Archival Research at the Schomburg Center for Research in Black Culture, February 19-21, 2019

In February, three members of our team. Laura De Becker, Traci Lombre and Sandra Nwogu worked at the Schomburg Center for Research in Black Culture (Harlem, NY). For me, this was a first foray into archival research work and was a memorable learning experience. Our first day at the Schomburg Center had us in high spirits and with a lot of excitement for anticipated finds.

Sandra Nwogu, two boxes in!

The major focus of our research was the archives of the First World Festival of Black Arts (FESMAN), which was held in Dakar in April 1-24, 1966, under the auspices of UNESCO. We were on the hunt for information about how the festival was organized, the artists who were showcased, and about the delegates from different countries, especially the US. The Pan-African festivals held in the 1960s and 70s are a big part of our project and FESMAN was the first of them. These festivals provided an unprecedented platform for African artists and also artists of African descent to exhibit their work in a global context.

Traci digging into the catalogue

In the archives at Schomburg, some of the key finds included information about the US delegation to the festival, preparations and appeals for funding, as well as some of the types of art exhibited and how it was selected. Other interesting finds were correspondence from Leopold Senghor, the first president of Senegal and one of the key proponents of the concept of Negritude. We also located archived documents on the American Society of African Culture (AMSAC), including its publications and documents associated with activities during the1960s, and letters from Larry Neal who was a key contributor in the Black Arts Movement in the 1960s and 1970s.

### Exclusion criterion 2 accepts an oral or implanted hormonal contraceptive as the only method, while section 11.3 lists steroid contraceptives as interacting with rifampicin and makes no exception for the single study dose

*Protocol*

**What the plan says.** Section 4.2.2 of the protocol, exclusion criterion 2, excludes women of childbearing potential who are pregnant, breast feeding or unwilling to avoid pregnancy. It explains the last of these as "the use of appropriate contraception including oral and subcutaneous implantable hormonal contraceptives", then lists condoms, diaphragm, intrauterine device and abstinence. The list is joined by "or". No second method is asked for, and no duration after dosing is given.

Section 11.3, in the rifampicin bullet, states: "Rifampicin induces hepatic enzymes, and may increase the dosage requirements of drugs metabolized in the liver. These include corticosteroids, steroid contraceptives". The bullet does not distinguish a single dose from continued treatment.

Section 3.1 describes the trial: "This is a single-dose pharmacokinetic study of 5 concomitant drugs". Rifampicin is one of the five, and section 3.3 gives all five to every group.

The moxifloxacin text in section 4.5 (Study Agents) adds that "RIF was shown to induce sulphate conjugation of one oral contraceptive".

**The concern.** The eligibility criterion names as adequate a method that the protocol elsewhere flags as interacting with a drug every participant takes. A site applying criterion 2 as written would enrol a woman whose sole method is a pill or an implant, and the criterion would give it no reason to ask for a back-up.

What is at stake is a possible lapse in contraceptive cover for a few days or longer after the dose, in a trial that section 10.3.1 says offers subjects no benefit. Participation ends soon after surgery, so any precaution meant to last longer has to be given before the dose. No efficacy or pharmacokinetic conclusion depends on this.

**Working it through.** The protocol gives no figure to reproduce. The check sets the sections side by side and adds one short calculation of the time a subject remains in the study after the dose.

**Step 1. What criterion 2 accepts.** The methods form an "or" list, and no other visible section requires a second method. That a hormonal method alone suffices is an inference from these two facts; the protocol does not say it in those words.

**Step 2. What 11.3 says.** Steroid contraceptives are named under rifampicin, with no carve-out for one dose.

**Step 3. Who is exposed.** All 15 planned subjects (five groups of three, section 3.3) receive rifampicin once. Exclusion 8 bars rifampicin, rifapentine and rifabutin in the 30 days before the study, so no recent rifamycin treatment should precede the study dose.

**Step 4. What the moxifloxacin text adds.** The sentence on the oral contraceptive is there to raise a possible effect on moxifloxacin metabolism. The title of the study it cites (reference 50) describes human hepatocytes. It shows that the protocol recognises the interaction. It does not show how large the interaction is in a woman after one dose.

During our time in New York, two of our team members, Laura De Becker and Traci Lombre, took the opportunity to visit “Reflections of Weusi II.” an exhibition organized by the Dorsey Gallery on the Weusi Art Collective. The Weusi Art Collective was a major player in the African and African American art scene especially during the 1960s and 70s.

Excellent brunch at Sylvia’s!

A trip to Harlem is not complete without throwing diets out the window, so we did exactly! While soaking up the vibrancy of the city, we spotted this stunning door walking down 127th Street.

Carved wood door from Benin (Nigeria), 127th Street, Harlem.

All in all, it was a fruitful research trip!

Sandra Nwogu
Graduate Student Researcher